- Associated Press - Wednesday, January 12, 2011

HARTFORD, Conn. (AP) — A winter storm that shut down much of the South churned up the coast Wednesday, dumping wet, heavy snow across the Northeast and saving its most brutal punch for New England, where hundreds of cars spun out and schools and businesses shut down.

Armies of plows and salt spreaders hit streets across the region to stem chaos during Wednesday morning’s commute. In Connecticut, where nearly 2 feet of snow has fallen, state police responded to about 500 spinouts, fender-benders and stranded vehicles. Four minor injuries were reported.

“Troopers are going from one stranded vehicle to another,” said Lt. J. Paul Vance, a department spokesman.

In New York, where officials took heavy criticism for the slow response to a Dec. 26 blizzard, the morning commute got off to a promising start as plows cleared streets that had been blocked for days by the last storm. Nearly 9 inches fell in Central Park, well short of 20 inches that last month’s storm dumped on the city.

New England, though, appeared to be caught off guard by the ferocity of the latest storm. Connecticut Gov. Dannel P. Malloy, leading the state through what threatened to be his first disaster, ordered a double shift of state troopers onto highways.

Heavy snow and gusting winds closed hundreds of schools and businesses from Maine and New Hampshire southward.

“You can’t see across the street. The wind and snow is blowing about 40 miles an hour sideways,” said Artie Perrin, general manager at Kelly’s Roast Beef in Revere, Mass., north of Boston.

In Connecticut, Ridgefield had 22 inches of snow by 8 a.m., and Danbury had 18 inches. In Bridgeport, the state’s largest city, a snow emergency was declared, and only city and education board employees essential to storm operations were expected at work.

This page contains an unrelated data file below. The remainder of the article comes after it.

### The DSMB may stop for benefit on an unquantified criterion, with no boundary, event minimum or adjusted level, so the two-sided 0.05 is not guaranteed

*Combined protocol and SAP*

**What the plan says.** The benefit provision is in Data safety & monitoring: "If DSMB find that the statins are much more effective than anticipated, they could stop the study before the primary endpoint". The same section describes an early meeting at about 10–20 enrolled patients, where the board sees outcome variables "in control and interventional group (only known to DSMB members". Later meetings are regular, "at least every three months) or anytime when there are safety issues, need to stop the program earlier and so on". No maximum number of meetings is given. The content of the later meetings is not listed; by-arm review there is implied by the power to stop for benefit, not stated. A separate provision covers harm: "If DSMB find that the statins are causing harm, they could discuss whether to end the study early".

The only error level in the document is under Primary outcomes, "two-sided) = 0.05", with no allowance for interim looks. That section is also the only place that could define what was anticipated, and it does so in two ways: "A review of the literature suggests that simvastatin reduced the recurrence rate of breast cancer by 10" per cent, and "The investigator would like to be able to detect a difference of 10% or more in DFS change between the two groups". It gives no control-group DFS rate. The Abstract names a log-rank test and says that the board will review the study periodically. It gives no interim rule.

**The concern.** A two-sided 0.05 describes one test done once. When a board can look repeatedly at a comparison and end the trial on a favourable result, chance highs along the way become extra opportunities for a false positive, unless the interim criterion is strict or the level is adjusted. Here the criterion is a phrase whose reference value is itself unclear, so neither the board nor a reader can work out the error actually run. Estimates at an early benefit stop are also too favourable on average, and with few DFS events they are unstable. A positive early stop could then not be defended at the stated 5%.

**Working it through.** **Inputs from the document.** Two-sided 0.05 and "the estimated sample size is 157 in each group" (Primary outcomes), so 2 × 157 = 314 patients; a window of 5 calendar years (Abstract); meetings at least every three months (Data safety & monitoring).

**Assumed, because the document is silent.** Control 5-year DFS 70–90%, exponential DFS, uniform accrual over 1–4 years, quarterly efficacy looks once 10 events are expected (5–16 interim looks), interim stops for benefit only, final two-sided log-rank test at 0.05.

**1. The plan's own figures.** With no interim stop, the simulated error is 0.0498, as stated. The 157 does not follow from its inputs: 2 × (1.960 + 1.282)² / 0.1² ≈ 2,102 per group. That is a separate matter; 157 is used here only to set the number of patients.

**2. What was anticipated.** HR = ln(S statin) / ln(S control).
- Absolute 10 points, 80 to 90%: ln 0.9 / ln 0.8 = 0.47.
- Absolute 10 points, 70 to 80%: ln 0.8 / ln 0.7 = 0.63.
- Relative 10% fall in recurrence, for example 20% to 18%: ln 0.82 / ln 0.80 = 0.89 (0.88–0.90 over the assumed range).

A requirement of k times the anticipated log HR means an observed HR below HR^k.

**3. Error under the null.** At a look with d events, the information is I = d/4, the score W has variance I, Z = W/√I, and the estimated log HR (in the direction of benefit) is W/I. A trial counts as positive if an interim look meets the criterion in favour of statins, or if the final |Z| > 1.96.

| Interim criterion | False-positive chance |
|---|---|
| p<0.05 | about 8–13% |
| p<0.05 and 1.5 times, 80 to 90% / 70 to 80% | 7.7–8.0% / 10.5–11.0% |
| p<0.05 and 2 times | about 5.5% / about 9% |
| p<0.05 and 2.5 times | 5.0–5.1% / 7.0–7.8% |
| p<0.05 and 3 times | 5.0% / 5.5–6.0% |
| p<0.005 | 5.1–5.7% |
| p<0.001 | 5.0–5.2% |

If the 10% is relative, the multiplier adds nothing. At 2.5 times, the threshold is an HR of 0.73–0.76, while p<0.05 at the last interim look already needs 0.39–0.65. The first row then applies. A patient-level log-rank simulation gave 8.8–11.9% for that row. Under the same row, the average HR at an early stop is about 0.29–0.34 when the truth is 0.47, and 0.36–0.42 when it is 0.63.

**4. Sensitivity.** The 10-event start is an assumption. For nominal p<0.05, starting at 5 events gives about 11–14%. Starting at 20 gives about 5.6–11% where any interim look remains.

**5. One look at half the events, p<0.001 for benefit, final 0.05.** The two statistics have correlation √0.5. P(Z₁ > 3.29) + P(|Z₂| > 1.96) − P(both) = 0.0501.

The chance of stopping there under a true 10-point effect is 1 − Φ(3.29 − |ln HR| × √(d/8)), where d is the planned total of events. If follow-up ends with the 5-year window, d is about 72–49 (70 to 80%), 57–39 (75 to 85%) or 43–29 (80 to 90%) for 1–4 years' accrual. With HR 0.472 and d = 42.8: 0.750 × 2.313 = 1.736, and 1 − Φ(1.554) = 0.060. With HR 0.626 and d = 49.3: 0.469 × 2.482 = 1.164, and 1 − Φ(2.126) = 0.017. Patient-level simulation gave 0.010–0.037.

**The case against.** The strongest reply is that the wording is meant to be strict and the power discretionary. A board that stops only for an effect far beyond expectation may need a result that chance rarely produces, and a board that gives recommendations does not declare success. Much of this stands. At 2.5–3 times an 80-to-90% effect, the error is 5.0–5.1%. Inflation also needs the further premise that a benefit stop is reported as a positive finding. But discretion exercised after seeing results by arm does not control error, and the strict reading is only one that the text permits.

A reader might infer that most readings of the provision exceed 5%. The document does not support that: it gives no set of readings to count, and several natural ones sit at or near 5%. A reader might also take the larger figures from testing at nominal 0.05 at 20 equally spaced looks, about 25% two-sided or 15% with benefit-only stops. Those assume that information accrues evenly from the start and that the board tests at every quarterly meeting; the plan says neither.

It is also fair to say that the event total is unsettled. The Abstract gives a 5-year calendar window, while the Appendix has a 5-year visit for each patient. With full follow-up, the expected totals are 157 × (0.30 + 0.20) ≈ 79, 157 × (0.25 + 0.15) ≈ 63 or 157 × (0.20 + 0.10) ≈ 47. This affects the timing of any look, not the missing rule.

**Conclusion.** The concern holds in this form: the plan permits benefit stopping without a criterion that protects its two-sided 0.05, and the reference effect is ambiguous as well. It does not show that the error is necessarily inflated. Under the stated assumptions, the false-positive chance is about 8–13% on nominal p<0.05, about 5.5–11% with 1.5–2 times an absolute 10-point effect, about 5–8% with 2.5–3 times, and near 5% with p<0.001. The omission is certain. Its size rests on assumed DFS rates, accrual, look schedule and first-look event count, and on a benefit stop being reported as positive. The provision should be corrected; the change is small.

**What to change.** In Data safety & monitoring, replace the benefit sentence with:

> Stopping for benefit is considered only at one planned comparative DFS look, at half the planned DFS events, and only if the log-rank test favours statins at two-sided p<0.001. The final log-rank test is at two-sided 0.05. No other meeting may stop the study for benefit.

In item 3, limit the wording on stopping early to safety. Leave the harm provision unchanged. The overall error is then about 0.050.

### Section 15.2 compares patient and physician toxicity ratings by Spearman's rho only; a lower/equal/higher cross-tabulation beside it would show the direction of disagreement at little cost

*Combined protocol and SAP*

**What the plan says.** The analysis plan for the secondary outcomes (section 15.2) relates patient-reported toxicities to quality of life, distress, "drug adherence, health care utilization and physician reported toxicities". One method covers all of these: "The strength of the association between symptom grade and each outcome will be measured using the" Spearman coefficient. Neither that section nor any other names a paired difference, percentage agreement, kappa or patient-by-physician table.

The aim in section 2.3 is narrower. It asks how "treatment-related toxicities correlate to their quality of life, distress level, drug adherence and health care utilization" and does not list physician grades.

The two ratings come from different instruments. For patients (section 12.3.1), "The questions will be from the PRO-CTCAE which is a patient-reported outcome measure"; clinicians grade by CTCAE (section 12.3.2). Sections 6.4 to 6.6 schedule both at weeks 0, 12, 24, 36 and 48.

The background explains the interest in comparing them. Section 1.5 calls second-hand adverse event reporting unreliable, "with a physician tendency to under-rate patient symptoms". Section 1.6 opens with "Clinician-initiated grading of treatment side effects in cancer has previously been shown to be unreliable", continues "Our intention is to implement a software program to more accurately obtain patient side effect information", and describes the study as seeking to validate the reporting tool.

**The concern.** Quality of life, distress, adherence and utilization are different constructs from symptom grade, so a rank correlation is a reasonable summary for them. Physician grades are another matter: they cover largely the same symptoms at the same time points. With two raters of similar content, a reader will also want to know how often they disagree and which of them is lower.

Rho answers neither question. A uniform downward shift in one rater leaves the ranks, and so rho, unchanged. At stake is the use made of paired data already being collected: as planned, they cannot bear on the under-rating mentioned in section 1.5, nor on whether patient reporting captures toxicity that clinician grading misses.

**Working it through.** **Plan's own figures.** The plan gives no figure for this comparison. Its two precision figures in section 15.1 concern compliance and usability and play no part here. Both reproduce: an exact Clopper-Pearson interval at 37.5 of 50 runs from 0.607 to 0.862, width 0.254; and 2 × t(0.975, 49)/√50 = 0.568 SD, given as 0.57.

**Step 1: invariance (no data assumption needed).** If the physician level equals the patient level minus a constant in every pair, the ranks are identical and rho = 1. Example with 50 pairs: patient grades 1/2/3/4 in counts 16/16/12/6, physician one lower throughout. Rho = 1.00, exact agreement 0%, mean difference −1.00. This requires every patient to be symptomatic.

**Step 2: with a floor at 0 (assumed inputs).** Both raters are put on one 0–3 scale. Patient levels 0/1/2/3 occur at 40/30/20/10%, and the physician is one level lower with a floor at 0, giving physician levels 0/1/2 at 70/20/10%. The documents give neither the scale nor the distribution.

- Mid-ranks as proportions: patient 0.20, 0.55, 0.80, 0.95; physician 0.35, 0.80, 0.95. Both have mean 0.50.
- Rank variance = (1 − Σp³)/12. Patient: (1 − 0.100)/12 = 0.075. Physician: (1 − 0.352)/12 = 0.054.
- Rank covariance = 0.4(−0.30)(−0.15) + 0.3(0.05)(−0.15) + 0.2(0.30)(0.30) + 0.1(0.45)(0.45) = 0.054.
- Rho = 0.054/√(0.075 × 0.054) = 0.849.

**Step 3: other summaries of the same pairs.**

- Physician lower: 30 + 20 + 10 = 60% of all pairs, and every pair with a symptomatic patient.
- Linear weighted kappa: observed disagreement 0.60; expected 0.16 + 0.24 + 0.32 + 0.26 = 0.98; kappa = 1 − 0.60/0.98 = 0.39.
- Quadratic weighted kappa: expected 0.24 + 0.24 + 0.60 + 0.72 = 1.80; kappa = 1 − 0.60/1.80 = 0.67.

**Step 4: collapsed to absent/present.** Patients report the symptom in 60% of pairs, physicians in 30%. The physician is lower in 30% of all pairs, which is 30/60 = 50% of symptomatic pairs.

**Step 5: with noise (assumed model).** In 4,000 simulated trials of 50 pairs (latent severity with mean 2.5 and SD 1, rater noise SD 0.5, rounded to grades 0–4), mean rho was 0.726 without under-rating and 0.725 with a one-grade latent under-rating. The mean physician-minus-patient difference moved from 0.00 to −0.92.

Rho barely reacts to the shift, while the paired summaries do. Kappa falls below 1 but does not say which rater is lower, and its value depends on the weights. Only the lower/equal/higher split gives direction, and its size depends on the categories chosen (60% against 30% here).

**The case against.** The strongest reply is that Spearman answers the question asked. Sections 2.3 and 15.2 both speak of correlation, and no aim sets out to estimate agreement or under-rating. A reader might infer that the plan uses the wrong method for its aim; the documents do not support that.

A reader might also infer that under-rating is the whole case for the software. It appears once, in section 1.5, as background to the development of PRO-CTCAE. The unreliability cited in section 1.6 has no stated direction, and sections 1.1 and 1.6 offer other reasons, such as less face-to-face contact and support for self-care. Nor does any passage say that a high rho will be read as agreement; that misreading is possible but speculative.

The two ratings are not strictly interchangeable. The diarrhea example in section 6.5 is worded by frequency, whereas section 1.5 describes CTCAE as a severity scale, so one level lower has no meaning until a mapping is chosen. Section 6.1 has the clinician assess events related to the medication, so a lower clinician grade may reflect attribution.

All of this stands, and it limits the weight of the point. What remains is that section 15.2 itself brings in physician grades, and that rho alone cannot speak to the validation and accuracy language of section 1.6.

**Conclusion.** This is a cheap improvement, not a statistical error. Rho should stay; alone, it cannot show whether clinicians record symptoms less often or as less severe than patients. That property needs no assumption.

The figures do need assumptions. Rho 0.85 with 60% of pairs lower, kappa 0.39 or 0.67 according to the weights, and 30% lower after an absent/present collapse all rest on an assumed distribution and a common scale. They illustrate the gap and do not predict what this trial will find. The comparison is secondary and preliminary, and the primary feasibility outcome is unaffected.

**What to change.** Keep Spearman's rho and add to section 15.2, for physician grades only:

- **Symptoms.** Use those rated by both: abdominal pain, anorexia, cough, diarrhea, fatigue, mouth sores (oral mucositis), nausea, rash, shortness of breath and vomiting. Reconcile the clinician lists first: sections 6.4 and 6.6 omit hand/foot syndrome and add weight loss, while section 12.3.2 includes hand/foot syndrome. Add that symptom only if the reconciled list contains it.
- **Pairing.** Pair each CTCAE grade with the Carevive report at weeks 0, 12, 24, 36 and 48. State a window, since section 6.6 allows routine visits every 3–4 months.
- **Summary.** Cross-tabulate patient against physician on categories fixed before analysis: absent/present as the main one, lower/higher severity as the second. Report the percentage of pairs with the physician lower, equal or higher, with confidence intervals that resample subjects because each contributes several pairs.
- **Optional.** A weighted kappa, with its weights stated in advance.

In Maine, an inch of snow an hour meant snow plows had a hard time keeping up. About 70,000 households in Massachusetts lacked power, according to the state emergency management agency.

Airline operations were disrupted across the region. Every flight into and out of Boston’s Logan International Airport was delayed. New York’s LaGuardia Airport canceled 675 flights; John F. Kennedy International Airport, 300; and Newark Liberty International Airport, 440. Philadelphia International Airport reported about 20 dozen canceled outbound flights and 100 canceled arrivals, but spokeswoman Victoria Lupica expected things to be back in full swing by noon.

Officials cautioned motorists to stay off the road from the Carolinas to Maine. Massachusetts Gov. Deval Patrick noted reports of spinouts and disoriented motorists heading the wrong way on highways.

Richard Delgaudio of Rocky Hill, Conn., took time out from his drive into work at Connecticut Light & Power to help push a stranded motorist who got stuck in a foot of snow in a Hartford intersection.

“It’s tough to even see out there,” he said. “The normal exit that I would normally take, I said …, ‘I don’t even know if this is the exit.’”

Plows were out in force in New Jersey and New York, which was getting hit by snow for the third time in less than three weeks, after the crippling Dec. 26 blizzard and a 2-inch dusting last week.

New York Mayor Michael Bloomberg said crews would work even harder after criticism of how the city handled the blizzard, when hundreds of streets went unplowed, subway riders were stranded, and medical calls unanswered because ambulances were unable to navigate snowy streets.

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